Today, on the bridge across Capilano River just before it enters the ocean, I watched First Nations People catch fish. They had arranged the rocks in the river to direct the fish to shallows. The fish were trapped. They could not swim past the rock barriers. The Indians, clad in cheap clothes and rubber waders, plodded into the rock-traps and with nets captured the fish that thrashed in death-agony. The fish were thrown onto rocks, bludgeoned, and cut open to be laid out in rows to dry.
I suppose this is a traditional thing. For the men and women stood on the banks of the river smoking and cheering. And the Anglo-Saxons and Persians stood on the bridge watching in silent awe.
So a long bike ride home to watch opera. This one L’incoronazione di Poppea. An opera by Claudio Monteverdi. He was the first to compose opera—this is the start of the art form: simple melodies, hard rhythms, tragedy, comedy, and the full display of human folly.
Nero is in love with Poppea and not with his wife Ottavia. He sings of Poppea’s ruby lips, apple bosom, pomegranates in the snow, and hard flint breasts. Nero cares not for the opinion of the common herd. He sings that he who delays pleasure prolongs agony. “In you, I find myself.” The final, hard clasp of lovers after love who loose themselves in an infinite joining of bodies and the sublimation of lust, time, and care. The silk of skin, shape, aroma, and the folds of flesh. Deny the common herd, and ascend for a time to perfection of shape and two-response. Such is opera. And the dates of a past Friday night.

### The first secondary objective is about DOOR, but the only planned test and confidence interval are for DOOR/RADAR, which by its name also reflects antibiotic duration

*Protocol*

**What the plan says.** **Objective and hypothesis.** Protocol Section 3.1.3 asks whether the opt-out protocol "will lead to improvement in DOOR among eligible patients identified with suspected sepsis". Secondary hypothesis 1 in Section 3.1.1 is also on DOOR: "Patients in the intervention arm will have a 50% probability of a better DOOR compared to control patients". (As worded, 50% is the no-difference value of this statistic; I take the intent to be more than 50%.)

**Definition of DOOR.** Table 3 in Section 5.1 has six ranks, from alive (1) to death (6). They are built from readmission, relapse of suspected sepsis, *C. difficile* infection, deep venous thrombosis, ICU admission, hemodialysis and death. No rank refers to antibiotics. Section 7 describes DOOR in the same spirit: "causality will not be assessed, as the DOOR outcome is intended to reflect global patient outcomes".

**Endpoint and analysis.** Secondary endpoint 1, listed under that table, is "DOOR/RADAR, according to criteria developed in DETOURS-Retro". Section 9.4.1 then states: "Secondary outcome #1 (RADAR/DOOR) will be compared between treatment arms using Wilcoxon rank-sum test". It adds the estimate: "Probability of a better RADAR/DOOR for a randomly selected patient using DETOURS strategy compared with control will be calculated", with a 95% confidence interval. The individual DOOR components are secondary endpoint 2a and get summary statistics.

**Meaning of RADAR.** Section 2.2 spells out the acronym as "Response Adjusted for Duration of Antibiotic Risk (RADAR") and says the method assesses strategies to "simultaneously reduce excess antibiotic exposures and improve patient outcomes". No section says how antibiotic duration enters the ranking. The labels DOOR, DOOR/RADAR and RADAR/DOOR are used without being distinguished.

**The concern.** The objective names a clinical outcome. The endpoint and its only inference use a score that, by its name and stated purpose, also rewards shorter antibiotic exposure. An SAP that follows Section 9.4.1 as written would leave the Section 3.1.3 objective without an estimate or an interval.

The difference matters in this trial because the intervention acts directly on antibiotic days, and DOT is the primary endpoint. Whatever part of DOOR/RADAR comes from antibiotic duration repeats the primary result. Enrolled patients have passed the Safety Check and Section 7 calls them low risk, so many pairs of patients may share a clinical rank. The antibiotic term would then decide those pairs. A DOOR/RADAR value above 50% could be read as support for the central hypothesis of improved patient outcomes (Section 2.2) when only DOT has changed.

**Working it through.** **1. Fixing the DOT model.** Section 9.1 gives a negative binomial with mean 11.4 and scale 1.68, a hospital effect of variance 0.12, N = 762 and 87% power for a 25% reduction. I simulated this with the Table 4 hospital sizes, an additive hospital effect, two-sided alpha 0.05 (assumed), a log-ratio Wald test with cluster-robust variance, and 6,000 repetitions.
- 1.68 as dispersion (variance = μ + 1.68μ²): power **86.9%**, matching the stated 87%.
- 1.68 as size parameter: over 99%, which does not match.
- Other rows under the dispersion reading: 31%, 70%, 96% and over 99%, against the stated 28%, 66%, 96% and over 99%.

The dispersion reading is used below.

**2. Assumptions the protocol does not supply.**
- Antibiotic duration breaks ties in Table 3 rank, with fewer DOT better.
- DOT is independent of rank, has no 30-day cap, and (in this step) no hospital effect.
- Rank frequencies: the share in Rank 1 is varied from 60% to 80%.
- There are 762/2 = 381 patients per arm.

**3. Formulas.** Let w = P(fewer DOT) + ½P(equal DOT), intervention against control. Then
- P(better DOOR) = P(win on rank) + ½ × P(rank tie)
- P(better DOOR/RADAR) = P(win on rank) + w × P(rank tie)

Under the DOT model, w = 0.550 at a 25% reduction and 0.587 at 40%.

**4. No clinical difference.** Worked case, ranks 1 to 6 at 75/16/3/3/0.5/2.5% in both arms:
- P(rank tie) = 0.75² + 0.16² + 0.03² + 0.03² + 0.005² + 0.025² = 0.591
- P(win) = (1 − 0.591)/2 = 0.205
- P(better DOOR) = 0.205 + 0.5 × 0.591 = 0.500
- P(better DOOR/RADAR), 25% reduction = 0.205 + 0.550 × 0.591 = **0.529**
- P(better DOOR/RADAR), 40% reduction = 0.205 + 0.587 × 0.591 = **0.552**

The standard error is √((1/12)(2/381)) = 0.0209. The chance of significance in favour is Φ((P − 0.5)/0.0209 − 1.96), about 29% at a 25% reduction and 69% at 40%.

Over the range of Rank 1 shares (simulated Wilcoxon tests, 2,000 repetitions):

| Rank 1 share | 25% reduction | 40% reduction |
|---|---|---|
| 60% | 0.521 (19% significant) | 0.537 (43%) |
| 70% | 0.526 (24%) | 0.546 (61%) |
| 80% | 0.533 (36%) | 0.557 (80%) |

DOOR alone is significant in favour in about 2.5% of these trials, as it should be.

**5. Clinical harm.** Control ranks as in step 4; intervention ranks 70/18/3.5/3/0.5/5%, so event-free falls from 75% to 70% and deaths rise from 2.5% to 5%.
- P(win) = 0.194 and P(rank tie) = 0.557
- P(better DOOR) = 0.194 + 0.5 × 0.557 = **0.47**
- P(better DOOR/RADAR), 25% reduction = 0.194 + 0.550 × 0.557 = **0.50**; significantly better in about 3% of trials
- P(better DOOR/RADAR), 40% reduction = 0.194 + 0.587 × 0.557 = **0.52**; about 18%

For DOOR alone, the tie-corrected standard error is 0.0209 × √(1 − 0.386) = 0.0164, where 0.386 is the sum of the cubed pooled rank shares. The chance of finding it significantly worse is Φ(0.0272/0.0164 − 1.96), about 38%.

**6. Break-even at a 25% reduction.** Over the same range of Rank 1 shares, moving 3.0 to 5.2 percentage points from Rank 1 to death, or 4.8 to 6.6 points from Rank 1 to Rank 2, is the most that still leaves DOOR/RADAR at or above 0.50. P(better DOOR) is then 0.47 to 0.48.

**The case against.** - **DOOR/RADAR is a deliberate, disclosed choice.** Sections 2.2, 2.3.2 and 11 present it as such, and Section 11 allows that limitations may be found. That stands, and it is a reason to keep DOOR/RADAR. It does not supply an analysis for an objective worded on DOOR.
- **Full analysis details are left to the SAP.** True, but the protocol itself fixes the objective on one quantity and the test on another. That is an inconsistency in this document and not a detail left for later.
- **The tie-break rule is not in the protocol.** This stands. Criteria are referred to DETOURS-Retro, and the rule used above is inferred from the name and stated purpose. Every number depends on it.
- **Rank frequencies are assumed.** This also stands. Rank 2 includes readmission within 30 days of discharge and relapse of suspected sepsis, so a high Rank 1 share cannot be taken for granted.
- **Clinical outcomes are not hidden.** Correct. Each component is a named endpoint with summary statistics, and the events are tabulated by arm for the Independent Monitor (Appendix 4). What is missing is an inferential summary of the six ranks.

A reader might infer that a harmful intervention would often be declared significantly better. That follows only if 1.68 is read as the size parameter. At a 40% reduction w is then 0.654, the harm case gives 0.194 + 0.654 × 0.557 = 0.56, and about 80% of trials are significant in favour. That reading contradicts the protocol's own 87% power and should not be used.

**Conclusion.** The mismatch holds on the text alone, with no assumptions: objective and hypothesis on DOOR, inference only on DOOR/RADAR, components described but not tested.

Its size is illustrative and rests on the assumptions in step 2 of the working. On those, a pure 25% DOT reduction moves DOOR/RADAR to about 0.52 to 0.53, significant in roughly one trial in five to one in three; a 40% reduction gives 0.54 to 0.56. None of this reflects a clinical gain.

For Nero life and love are a river running like a flowing stream that empurples the road to death. Seneca is told to die when he cautions Nero to beware Poppea. Seneca embraces death as the start of the infinite as he cuts his wrists in a warm bath. He is a philosopher and the court advisor to a tyrant. He must die when truth and ideology clash—particularly when the ideology is lust and false ideas of absolute power.
Words may be but flickering torches–in blogs, in opera, and in political adverts. But this opera should alert us to the dangers of those who lust after power, who emphasize the rights of the powerful and privileged, and who care not for the common herd. Nero sings “He who is born unfortunate should blame himself and not others.”
Sounds like Romney and Ryan and Republicans. If you are born unfortunate, there should be no health care, no free education, no roads, busses, or public transport to places of learning for you. Blame yourself, sink into poverty, stay where born, and hope for a tickle-down from those born fortunate. Meanwhile, we born-fortunate will change wives at will, take lovers as desired, drive expensive cars, ride thorough-bred horses, and suppress science in the pursuit of personal desire.
Funny how Monteverdi got it all into one opera four hundred years ago. Then again, maybe not to be wondered at. For there have always been Romneys and Republicans and there has always been a need to expose them in opera or in blogs.
While the opera ends “happy” with Nero and Poppea in each others arms, we must not foget that Nero eventually kicked the pregnant Poppea to death.